People travel to see the heights of the mountains and the waves of the sea, the wide rivers and the expanse of the ocean, but they pass by the greatest wonder, themselves.” Saint Augustine.

Since time immemorial, the philosophy and practice of yoga have guided spiritual seekers to Enlightenment. Yoga has become part of all human cultures, and today people all over the world adopt this practice to keep themselves physically and spiritually strong. The yoga method deepens self-awareness, broadens one’s perspective on Reality, and mediates between sensory perceptions, leading to heightened sensitivity, introspection, convergence, mindfulness, kindness, and compassion towards others.

Similarly, the spiritual journey can be seen as an ascent of a pyramid. The sages of ancient India knew that man could ascend this pyramid through merits of kindness to others and fall through undeservedness, causing suffering. The pyramid of evolution has a base. We rise gradually, step by step, until we reach the highest point. In the Vedic view, this pyramid structure of human life comprises four aspects called dharmas. These eternal relationships gave rise to the concept called purushartha.

Purushartha means the goal of life. The four dharmas or purushastras are the ultimate goals of life that we bring together into one focus of attention. Yoga is the power through which we realize them.

Sometimes the dharma is called Sanathana Dharma, the eternal dharma that will not perish because its source is in the depths of Eternity.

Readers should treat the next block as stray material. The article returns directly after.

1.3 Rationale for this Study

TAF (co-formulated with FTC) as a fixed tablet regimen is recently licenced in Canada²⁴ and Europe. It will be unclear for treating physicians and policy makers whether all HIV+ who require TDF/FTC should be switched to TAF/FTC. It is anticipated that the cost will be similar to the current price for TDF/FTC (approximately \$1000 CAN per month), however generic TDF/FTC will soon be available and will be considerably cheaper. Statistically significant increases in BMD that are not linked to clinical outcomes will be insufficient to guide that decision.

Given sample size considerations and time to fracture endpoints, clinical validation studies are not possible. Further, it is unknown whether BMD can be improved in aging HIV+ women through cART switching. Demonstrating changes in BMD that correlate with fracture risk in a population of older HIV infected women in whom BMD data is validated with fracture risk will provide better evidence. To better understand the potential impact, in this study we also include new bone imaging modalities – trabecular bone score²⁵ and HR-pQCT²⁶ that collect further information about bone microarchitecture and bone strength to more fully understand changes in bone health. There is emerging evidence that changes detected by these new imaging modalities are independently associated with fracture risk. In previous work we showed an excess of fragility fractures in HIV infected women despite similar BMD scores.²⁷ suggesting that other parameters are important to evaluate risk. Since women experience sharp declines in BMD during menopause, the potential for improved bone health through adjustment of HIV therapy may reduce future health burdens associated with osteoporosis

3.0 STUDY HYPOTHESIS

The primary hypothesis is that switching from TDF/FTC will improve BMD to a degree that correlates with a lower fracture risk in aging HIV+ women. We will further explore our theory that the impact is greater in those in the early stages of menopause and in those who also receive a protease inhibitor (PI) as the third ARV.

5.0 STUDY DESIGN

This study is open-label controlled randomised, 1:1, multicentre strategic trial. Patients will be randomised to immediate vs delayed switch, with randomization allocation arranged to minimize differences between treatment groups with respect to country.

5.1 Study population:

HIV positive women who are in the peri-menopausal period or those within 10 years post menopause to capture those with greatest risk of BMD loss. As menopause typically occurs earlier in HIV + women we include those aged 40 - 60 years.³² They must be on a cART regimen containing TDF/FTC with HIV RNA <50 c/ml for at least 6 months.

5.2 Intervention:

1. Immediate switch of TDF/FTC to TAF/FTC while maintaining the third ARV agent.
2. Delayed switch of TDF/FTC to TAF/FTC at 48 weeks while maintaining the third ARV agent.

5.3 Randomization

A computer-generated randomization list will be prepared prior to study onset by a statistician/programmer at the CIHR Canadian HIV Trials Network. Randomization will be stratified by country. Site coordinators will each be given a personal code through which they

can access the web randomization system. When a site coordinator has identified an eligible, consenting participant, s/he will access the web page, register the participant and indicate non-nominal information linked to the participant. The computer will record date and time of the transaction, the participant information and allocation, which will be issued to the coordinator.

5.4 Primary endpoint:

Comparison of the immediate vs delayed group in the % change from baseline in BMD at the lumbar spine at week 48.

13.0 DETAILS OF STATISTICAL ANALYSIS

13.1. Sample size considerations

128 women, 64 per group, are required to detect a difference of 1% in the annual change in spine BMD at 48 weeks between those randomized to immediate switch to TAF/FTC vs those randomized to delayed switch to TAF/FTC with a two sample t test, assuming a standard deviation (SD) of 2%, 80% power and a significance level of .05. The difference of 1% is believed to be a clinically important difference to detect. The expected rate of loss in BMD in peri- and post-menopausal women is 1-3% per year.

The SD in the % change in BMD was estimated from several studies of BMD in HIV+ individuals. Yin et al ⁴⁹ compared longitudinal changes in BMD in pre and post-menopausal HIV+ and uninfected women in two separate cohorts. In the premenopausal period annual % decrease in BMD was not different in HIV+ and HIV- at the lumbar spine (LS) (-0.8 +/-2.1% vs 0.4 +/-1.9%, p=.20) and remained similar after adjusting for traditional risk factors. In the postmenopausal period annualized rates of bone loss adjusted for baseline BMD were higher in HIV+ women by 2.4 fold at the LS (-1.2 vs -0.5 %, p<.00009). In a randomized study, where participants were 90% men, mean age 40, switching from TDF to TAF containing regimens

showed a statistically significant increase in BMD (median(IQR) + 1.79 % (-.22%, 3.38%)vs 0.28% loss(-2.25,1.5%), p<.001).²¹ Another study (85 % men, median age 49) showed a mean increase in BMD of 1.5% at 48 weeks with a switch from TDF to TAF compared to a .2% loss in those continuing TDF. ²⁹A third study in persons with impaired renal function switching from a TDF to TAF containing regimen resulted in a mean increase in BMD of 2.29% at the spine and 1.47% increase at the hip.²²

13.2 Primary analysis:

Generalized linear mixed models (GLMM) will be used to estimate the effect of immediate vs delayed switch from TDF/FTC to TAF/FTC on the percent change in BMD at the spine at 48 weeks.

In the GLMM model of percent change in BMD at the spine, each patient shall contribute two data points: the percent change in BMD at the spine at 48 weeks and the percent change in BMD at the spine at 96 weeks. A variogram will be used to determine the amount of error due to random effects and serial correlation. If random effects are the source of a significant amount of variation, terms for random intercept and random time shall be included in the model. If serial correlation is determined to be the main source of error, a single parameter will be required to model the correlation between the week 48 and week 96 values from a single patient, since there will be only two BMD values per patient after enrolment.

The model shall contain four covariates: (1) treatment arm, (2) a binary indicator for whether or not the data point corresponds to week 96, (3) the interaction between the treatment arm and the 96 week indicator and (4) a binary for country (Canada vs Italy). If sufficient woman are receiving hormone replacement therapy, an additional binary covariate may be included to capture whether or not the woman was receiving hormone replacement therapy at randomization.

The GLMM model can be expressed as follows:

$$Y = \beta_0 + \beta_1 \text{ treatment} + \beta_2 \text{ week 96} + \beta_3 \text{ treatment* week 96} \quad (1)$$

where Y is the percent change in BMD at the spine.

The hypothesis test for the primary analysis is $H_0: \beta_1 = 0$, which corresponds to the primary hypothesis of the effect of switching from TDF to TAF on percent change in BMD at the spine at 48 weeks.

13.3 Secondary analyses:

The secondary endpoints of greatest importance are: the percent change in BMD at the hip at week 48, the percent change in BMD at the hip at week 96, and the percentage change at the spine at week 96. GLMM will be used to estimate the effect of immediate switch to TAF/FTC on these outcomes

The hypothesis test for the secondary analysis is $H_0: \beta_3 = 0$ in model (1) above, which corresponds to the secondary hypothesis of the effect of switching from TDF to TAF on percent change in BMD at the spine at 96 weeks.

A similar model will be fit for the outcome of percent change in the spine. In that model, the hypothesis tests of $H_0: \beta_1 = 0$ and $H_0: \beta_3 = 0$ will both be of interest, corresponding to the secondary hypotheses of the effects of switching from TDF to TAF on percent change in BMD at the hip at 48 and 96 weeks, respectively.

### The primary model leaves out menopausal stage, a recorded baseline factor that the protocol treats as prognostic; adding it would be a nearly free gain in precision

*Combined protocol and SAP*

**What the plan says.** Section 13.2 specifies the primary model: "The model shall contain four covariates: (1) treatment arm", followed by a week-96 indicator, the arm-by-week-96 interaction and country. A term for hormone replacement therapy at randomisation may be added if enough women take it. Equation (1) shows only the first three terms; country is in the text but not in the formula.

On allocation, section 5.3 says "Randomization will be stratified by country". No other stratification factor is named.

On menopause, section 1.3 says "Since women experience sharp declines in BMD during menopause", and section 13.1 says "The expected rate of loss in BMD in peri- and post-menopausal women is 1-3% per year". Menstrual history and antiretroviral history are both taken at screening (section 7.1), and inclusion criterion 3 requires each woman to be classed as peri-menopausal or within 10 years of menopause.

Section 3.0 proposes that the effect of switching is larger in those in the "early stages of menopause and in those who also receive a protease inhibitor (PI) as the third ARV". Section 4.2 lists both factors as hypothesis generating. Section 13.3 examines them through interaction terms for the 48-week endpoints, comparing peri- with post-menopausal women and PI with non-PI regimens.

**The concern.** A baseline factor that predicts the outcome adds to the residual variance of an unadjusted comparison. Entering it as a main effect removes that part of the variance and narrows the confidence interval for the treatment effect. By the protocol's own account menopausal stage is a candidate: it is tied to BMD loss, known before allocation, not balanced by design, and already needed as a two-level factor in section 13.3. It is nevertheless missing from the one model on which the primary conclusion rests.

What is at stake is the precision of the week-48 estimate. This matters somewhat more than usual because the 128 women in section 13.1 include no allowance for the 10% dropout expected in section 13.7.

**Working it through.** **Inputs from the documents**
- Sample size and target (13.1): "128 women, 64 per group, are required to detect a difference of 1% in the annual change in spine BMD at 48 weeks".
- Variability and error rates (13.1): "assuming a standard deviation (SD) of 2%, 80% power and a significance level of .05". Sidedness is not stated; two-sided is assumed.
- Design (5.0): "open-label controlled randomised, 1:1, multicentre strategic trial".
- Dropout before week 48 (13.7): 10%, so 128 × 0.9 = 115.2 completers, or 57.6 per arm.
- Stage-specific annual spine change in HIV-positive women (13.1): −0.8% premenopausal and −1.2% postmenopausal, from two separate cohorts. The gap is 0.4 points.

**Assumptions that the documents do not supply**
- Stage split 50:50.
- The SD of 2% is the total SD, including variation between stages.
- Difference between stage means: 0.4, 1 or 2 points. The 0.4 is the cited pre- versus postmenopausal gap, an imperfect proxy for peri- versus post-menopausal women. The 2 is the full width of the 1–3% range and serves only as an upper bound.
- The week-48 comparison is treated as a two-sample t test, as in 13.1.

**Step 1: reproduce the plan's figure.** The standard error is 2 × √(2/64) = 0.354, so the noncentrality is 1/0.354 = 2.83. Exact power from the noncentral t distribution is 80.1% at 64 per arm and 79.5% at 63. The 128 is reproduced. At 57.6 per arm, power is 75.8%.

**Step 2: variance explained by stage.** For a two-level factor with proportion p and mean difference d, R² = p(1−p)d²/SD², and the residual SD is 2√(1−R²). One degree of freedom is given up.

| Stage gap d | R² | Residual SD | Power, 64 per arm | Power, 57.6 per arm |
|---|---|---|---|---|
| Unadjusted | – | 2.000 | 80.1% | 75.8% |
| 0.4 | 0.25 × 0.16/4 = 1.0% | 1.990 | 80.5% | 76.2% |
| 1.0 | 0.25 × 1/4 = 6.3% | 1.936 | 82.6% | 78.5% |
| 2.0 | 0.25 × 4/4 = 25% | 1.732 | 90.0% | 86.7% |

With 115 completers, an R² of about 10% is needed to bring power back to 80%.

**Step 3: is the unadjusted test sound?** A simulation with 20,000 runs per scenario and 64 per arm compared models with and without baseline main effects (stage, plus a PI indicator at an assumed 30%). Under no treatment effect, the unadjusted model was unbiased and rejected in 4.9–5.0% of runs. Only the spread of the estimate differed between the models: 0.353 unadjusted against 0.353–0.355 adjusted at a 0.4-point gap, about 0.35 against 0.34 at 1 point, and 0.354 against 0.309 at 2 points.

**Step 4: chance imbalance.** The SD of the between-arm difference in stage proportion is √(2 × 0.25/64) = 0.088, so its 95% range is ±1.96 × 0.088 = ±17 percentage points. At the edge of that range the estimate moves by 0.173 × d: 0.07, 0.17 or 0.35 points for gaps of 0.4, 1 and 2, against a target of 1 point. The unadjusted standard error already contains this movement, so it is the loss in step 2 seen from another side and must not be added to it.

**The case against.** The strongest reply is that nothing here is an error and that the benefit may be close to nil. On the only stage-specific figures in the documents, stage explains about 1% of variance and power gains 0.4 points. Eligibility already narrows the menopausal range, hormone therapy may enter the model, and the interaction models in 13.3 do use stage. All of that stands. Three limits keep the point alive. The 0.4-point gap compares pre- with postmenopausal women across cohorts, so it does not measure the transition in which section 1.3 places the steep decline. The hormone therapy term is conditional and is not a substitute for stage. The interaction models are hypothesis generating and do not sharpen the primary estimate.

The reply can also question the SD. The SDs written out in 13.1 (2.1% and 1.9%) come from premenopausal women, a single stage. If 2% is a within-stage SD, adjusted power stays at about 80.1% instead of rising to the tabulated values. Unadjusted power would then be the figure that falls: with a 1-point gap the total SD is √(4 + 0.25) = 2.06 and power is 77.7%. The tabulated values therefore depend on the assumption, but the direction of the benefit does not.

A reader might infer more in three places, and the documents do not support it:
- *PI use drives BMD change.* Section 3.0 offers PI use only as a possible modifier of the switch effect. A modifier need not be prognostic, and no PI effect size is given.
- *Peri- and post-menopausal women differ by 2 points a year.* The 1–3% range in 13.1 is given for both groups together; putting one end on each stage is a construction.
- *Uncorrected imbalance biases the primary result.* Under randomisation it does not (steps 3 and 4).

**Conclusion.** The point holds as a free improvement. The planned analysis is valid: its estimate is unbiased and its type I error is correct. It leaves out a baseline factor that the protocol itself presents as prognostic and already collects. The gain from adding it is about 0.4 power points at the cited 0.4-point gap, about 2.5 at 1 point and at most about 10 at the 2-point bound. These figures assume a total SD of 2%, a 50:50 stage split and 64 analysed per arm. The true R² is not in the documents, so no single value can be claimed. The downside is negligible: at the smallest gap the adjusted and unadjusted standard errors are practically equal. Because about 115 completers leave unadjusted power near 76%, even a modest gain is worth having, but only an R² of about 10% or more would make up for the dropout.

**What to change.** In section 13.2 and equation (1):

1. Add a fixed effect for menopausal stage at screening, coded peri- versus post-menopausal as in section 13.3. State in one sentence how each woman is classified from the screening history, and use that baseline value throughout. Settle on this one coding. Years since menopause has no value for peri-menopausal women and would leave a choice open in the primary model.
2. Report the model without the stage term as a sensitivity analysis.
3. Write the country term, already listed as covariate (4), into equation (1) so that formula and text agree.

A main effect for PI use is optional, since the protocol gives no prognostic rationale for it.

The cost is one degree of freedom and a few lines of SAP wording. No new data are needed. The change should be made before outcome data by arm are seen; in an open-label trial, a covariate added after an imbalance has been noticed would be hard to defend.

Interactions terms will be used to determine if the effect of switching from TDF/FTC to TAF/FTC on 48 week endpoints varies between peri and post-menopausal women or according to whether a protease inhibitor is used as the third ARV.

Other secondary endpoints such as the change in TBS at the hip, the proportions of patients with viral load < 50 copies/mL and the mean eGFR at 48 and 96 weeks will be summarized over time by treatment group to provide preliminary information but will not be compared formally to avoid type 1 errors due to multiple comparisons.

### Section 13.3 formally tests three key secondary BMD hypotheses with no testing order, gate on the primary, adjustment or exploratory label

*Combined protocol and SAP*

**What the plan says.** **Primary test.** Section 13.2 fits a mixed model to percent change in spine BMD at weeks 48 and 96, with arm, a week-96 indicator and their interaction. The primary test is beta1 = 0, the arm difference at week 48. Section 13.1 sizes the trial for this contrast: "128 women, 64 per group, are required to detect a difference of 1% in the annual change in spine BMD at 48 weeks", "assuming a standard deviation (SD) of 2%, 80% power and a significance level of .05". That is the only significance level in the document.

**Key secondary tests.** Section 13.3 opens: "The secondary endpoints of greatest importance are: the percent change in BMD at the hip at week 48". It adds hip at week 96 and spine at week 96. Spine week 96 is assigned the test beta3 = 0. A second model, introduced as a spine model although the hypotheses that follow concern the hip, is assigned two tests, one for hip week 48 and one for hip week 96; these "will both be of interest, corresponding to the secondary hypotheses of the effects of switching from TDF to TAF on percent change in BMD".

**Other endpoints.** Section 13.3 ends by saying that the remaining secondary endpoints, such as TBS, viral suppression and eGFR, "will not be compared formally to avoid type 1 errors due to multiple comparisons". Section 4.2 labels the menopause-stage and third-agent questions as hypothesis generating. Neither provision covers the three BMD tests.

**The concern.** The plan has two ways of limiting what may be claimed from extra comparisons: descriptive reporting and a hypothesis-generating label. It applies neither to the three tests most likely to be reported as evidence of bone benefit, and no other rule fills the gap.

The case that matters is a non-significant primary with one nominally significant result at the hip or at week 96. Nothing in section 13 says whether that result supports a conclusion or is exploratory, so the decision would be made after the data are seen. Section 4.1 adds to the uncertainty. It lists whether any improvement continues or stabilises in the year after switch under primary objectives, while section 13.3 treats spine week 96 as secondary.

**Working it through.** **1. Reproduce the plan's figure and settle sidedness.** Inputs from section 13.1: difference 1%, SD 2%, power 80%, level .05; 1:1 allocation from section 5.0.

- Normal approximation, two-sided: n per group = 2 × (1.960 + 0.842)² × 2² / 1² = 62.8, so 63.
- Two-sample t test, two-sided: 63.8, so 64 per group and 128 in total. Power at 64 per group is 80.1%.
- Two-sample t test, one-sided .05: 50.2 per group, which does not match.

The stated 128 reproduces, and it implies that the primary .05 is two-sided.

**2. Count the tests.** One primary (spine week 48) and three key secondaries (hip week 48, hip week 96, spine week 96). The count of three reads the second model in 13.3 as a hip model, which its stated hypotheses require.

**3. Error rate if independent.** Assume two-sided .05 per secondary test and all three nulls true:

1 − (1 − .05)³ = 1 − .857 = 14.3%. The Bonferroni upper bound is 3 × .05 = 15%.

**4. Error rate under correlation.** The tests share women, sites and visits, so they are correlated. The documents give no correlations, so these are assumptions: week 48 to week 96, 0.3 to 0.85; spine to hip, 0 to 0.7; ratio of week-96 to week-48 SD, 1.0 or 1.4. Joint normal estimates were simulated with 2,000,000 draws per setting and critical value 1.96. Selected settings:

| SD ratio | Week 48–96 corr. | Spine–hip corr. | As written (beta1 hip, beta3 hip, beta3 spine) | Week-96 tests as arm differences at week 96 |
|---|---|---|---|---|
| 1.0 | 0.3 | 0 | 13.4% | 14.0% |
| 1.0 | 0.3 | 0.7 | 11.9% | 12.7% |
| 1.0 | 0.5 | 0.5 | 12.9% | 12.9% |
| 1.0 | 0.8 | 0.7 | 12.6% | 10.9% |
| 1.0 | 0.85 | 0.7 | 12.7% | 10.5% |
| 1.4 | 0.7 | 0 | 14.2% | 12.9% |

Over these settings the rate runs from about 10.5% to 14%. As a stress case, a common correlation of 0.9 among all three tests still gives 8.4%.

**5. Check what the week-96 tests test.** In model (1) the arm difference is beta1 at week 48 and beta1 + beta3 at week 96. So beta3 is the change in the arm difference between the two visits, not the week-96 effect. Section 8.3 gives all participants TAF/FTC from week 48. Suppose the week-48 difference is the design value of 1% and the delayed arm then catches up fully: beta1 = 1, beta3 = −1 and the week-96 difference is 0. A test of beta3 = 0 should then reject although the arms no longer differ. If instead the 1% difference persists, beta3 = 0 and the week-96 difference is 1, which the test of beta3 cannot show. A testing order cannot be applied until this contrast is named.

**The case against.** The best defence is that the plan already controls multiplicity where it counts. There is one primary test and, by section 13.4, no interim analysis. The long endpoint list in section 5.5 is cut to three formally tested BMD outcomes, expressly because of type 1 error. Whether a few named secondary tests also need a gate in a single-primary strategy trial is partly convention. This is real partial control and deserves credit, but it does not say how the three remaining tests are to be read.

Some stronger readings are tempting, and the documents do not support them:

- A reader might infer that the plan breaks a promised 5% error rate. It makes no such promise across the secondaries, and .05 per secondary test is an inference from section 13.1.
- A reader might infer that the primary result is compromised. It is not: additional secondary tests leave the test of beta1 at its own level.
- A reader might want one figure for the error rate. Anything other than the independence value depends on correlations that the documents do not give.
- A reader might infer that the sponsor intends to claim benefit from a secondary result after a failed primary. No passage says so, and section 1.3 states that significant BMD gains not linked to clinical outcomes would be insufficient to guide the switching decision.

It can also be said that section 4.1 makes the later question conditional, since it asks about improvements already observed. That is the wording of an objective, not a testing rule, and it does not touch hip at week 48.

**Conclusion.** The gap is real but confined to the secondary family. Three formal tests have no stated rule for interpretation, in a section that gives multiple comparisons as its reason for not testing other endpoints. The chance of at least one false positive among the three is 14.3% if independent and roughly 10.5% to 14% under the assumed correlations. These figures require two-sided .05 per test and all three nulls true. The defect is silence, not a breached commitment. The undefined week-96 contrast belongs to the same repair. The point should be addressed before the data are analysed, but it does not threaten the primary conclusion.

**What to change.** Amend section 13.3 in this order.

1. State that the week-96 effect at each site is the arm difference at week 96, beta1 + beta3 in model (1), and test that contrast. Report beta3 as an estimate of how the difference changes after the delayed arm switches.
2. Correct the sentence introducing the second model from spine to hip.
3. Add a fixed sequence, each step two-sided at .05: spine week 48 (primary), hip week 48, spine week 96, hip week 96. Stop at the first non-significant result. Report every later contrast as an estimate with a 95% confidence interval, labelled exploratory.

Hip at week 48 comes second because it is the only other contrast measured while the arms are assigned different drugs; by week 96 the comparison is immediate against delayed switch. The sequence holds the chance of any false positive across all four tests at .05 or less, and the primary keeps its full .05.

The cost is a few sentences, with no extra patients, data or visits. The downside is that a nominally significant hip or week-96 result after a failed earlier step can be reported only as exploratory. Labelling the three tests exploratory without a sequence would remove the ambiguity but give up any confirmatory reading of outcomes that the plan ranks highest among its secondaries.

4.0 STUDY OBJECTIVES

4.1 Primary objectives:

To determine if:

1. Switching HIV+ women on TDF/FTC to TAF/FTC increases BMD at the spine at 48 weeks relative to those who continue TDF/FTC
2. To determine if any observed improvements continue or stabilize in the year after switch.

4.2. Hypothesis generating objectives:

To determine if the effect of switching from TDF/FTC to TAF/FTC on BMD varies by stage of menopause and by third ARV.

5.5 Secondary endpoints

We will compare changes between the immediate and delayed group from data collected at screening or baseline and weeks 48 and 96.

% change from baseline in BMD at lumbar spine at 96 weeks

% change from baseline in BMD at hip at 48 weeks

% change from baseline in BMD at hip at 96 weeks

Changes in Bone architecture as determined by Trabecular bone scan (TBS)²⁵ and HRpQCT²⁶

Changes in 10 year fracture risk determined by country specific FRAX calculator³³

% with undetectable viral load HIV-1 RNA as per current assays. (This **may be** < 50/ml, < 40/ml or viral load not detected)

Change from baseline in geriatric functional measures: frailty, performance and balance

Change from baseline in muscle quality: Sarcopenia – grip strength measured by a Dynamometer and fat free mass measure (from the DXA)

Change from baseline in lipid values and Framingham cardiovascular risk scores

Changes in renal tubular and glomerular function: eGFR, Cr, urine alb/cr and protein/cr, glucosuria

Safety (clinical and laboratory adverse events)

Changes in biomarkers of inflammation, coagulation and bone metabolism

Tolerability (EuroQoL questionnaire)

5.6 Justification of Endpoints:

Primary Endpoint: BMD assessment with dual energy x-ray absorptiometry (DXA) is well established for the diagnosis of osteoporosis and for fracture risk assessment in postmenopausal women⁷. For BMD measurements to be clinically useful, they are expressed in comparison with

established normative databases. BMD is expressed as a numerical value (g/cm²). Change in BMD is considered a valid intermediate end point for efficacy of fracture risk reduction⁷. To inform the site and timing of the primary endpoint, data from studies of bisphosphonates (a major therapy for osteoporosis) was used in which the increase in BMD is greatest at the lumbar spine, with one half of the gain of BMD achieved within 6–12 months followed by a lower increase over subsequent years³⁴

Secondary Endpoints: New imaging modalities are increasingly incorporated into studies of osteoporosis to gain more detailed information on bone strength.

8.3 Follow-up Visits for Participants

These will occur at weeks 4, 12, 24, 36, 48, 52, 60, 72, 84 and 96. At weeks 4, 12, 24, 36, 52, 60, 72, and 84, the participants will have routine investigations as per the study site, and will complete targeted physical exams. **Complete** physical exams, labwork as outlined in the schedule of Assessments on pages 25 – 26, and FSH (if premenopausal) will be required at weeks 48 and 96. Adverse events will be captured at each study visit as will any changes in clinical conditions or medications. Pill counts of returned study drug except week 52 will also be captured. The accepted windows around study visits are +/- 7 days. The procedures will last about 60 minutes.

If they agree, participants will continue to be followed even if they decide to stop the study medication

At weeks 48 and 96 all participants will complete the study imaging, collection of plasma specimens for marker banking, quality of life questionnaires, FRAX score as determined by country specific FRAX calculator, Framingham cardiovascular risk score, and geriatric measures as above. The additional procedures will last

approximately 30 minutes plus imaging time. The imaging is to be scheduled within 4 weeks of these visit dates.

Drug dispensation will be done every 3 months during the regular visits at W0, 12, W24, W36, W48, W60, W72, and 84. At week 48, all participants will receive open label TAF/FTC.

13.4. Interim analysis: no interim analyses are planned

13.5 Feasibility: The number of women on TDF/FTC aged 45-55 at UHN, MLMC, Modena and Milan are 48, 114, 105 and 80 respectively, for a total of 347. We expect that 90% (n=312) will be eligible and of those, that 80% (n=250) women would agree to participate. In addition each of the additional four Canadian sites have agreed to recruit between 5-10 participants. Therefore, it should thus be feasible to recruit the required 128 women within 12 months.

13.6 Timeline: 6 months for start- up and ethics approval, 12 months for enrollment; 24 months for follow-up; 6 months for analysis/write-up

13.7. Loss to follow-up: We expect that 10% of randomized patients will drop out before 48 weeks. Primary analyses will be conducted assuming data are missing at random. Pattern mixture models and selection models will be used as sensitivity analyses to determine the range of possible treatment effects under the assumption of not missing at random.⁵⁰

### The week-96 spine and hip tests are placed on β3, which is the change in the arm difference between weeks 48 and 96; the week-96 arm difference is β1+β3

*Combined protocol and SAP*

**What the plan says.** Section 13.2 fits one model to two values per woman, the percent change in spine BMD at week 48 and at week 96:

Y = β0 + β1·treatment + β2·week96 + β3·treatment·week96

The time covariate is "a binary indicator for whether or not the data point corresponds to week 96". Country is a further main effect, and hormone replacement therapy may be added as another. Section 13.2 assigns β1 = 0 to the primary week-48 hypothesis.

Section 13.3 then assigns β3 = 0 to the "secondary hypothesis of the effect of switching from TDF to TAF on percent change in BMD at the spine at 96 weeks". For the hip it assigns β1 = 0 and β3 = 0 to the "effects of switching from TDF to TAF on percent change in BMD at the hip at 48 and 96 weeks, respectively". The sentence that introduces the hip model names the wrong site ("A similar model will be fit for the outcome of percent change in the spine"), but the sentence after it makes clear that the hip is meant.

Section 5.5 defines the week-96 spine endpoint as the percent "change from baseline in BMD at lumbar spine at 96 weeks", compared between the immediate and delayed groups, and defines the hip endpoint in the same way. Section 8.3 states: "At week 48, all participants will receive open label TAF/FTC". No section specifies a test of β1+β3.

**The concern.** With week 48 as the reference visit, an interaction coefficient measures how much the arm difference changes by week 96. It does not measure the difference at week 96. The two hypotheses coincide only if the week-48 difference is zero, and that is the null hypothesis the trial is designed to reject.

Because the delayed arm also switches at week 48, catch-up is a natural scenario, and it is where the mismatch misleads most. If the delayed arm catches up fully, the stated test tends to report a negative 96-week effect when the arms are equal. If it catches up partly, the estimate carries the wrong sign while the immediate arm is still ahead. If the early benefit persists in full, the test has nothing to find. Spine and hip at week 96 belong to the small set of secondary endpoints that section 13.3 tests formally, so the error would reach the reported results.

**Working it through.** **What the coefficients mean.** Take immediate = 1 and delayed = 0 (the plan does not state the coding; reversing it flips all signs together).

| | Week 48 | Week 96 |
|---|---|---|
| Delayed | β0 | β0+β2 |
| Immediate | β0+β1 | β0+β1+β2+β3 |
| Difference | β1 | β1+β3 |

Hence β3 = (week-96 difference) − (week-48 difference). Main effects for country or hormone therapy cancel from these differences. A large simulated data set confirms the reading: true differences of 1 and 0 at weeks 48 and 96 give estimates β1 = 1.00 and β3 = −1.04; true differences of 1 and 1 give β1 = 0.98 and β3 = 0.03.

Pure Truth is difficult to understand, and therefore, we are asked to look at it as a four-faceted object, viz:

Dharma – living following our highest human potential and the Divine purpose within;

Artha – setting goals and benchmarks that lead to and secure the inner meaning;

Kama – fulfilling the desires of the heart and finding happiness in actions based on personal dharma;

Moksha – attaining liberation of consciousness or Infinite Eternal Divine Bliss.

In the light of dharma, the purpose of human existence is one and indivisible, to realize Cosmic Consciousness. However, this purpose appears to be manifold because of the limitations of the human personality. Therefore, to minimize the difficulty of understanding the Truth and merging with it in yogic life, we undergo a disciplinary system called tapas (spiritual practice).

All these (dharma, artha, kama, and moksha) are the foundations that we must pursue simultaneously in the aspiration towards spiritual perfection so that, from the very beginning, we can experience a gradual ascent of perception to the realization of the ultimate totality, which is the Absolute.

More often than not, spiritual seekers emphasize moksha (attainment of the liberation of consciousness), seeming to forget the other three aspects (dharma, artha, and kama) through which we can transform ourselves completely. Unfortunately, today’s society puts material attainment and pleasure, which are aspects of artha and kama, before dharma and simultaneously ignores moksha. On the path of yoga, we call beneficial actions dharmic actions and contrary actions adharmic. If our actions are not rooted in dharma, the adharmic pursuit of any life goal cannot bring us happiness.

Although purusharthas are called the four dharmas, they are also known as Artha Dharma, Kama Dharma, and Moksha Dharma. So the sanskrit word dharma has a deeper understanding and should be interpreted according to the context in which it is encountered.